The government’s Agriculture Bill represents the biggest overhaul of UK farm policy since the end of the Second World War – and heralds the end of public support for food production, which has been in place since before that.
The 62-page document sets out plans to abolish direct payments to farmers in England and replace them with a new system of public money for public goods – rewarding farmers who undertake environmental measures rather than those who produce food. Other UK nations are expected to implement similar policies.
See also: Direct payments to be phased out by 2027
Central to the new policy will be an Environmental Land Management (ELM) scheme. It will build on existing stewardship schemes familiar to many farmers, although the government says it will be less onerous and involve less bureaucracy.
The new system will be phased in over seven years, with the last direct payments to farmers made in 2027. The ELM scheme will be piloted and honed over the same period and will be fully in place by the time direct payments end.
Gove’s ‘Green Brexit’
Widely anticipated following the government’s Health and Harmony consultation earlier this year, the Agriculture Bill has been welcomed by environmental groups keen to hold Defra secretary Michael Gove to his pledge to deliver a “Green Brexit”.
But the document’s emphasis on environmental measures has come as a bitter blow to farm leaders. They say the bill’s failure to focus on the importance of food production threatens to undermine the agricultural sector at a crucial time as the UK leaves the EU.
Public goods supported in future will include improvements in soil, air and water quality, protecting and enhancing wildlife habitats, providing public access to the countryside, protecting the rural environment, flood-risk mitigation and carbon reduction.
However, the NFU says a future agricultural policy that ignores food production will be damaging to farmers and consumers. Growers and livestock farmers need the right financial and policy framework if they are to compete in a volatile global marketplace, it warns.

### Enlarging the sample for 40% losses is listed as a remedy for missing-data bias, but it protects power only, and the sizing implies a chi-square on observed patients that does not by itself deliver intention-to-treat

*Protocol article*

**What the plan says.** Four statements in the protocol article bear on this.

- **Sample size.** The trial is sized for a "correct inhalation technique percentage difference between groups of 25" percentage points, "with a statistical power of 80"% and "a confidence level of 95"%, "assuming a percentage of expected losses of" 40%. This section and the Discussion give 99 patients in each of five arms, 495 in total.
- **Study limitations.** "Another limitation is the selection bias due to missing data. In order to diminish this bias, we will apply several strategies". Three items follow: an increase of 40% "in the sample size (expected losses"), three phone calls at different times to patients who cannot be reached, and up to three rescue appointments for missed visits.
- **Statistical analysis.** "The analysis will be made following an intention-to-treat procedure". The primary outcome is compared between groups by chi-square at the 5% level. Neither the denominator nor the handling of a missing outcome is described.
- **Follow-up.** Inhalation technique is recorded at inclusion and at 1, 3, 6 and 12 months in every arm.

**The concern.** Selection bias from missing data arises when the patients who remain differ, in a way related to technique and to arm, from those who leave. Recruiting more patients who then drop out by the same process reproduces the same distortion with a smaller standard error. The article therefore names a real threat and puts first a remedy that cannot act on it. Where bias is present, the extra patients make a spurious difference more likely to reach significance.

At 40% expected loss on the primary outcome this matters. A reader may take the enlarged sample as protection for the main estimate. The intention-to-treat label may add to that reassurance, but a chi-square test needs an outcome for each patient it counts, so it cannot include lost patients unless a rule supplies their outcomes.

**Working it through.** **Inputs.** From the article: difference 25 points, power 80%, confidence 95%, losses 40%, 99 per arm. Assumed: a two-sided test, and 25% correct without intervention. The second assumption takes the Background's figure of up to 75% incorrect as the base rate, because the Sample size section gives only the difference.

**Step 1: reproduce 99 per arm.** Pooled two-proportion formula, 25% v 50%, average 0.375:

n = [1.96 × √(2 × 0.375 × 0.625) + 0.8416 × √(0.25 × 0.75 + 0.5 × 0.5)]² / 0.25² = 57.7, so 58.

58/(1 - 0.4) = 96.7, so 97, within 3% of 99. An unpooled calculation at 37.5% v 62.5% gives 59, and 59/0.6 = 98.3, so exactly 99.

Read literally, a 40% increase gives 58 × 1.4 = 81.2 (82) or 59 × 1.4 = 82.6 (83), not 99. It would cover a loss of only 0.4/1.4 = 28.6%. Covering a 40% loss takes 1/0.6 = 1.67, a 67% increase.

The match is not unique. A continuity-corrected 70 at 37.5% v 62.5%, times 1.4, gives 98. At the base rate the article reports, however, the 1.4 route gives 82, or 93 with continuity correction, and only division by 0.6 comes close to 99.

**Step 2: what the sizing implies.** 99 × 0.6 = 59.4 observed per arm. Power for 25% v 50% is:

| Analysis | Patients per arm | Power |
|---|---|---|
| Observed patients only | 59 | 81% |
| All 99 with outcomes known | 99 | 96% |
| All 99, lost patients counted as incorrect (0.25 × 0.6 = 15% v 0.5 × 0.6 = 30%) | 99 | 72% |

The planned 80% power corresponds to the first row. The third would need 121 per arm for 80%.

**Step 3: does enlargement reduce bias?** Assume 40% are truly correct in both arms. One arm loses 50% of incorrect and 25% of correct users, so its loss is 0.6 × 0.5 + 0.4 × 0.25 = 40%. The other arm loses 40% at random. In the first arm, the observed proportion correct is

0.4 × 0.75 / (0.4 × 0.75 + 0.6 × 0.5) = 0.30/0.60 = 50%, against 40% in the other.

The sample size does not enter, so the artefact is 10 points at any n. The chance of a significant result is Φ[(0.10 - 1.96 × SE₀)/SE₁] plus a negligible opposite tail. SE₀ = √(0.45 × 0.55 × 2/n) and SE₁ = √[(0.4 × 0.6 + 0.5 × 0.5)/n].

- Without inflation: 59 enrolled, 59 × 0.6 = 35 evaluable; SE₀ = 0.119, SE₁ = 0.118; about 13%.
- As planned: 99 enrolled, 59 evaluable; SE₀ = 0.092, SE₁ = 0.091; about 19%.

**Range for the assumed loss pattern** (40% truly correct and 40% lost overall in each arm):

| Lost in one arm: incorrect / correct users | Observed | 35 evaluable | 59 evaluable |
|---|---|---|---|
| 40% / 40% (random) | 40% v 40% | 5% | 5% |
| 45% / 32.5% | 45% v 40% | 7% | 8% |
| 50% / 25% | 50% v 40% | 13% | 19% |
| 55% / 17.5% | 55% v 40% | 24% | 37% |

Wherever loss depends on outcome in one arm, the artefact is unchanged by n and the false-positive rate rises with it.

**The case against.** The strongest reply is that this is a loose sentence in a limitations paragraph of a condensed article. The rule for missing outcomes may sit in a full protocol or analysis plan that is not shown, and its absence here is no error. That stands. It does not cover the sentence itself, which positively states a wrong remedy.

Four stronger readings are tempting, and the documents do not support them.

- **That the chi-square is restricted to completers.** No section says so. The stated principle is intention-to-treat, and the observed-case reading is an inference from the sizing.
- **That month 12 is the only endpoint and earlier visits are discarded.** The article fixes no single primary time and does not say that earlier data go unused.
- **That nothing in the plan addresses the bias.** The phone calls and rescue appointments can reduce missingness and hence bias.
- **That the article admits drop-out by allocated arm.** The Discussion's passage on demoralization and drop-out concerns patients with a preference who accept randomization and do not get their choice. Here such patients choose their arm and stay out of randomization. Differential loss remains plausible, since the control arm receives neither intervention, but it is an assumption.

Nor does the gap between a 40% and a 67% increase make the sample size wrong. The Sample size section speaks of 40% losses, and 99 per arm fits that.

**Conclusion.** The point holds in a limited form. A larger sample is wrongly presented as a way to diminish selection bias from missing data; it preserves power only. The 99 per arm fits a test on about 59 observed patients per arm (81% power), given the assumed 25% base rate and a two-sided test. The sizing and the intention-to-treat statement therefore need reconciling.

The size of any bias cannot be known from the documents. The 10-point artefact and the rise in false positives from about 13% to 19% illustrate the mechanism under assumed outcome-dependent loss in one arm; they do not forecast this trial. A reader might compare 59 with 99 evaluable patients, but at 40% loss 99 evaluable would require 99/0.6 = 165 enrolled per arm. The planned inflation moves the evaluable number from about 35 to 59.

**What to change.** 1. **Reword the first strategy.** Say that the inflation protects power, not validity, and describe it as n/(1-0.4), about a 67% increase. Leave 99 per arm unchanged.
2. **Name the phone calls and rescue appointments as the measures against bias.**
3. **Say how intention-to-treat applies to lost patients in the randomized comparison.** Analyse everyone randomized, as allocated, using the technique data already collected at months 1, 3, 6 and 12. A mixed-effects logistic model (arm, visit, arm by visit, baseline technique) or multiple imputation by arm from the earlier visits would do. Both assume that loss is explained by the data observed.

The government argues that there will be grants to support agricultural productivity. And it has promised to help create a viable futures market for agricultural commodities. It has also reserved the right to intervene if there is a crisis in the marketplace – much as the EU does now.
But these measures are likely to be limited in their scope. The Agriculture Bill suggests such support is likely to last only until 2028 or 2029. There is also a big question over the budget for the new policy, with no guarantee it will match current public expenditure on agriculture.
For many farmers, the coming decade will be a time to shape up or ship out. Direct payments make up more than half the income on many farms. Those unable to adjust to life without them are already being advised to consider the offer of a lump sum to leave the industry.
Using a final financial incentive to encourage the older generation to retire is likely to go down well with younger and ambitious farmers keen to get on. But others will see it as an insult and a threat to a cherished way of life that has lasted generations.
Michael Gove clearly wants farming to be more of a meritocracy – standing on its own two feet rather than being propped up by subsidies. But it is important that the transition is properly managed and farmers are given a chance to thrive after public support is withdrawn.